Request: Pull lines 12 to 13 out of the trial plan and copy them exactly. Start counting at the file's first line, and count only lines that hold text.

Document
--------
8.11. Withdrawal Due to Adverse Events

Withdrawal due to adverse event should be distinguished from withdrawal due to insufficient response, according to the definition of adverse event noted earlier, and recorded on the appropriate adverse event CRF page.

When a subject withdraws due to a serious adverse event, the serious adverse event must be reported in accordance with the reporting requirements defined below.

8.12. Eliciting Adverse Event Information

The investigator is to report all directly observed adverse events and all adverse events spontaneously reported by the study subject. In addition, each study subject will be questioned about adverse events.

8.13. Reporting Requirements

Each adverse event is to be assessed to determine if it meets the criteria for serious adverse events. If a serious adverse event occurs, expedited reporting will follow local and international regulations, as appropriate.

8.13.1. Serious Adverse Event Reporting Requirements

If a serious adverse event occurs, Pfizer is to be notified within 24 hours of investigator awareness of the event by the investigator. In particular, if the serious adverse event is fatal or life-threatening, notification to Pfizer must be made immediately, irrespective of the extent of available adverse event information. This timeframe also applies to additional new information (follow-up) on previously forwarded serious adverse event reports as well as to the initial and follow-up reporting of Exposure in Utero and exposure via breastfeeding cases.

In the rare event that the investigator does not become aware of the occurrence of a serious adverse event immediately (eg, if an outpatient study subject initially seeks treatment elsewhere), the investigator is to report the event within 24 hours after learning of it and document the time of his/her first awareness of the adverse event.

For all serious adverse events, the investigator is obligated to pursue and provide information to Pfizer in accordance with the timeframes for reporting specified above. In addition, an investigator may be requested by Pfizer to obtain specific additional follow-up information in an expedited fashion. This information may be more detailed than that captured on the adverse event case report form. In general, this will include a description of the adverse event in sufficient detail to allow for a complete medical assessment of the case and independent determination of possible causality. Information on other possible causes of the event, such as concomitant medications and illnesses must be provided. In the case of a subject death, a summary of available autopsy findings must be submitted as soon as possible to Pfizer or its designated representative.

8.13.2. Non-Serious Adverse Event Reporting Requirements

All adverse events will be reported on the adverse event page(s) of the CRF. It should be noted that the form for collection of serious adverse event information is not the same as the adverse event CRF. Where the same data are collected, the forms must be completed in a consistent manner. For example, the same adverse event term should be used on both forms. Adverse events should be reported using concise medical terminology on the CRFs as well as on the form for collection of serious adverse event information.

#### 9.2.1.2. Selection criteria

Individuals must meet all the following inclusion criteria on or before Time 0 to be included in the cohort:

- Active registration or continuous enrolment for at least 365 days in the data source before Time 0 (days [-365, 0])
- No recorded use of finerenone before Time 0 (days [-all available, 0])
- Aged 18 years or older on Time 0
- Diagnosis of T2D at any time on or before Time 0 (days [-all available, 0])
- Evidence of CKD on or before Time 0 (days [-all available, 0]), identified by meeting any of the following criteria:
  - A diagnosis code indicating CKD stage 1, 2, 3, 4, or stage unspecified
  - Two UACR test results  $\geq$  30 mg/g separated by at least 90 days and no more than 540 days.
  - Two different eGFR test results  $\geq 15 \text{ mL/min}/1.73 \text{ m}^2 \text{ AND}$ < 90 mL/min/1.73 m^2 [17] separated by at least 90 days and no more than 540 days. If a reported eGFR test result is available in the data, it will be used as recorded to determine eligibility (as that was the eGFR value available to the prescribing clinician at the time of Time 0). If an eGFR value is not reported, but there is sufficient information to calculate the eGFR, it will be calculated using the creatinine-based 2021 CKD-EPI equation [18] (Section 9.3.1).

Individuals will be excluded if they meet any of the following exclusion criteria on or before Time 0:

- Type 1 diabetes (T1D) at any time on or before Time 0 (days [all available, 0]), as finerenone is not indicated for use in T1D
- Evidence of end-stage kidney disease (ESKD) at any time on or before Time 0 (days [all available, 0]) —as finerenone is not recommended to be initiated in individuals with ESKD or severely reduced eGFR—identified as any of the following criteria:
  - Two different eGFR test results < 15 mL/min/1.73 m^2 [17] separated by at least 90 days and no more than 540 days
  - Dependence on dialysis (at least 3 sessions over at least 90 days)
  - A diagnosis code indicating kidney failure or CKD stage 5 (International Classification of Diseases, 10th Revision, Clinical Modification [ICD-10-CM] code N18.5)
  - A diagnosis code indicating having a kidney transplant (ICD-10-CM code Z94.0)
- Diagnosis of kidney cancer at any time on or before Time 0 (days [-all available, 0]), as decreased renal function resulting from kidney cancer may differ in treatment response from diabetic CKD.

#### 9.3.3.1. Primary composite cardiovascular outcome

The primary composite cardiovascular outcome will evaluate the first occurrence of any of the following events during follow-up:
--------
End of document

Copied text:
8.13.2. Non-Serious Adverse Event Reporting Requirements

All adverse events will be reported on the adverse event page(s) of the CRF. It should be noted that the form for collection of serious adverse event information is not the same as the adverse event CRF. Where the same data are collected, the forms must be completed in a consistent manner. For example, the same adverse event term should be used on both forms. Adverse events should be reported using concise medical terminology on the CRFs as well as on the form for collection of serious adverse event information.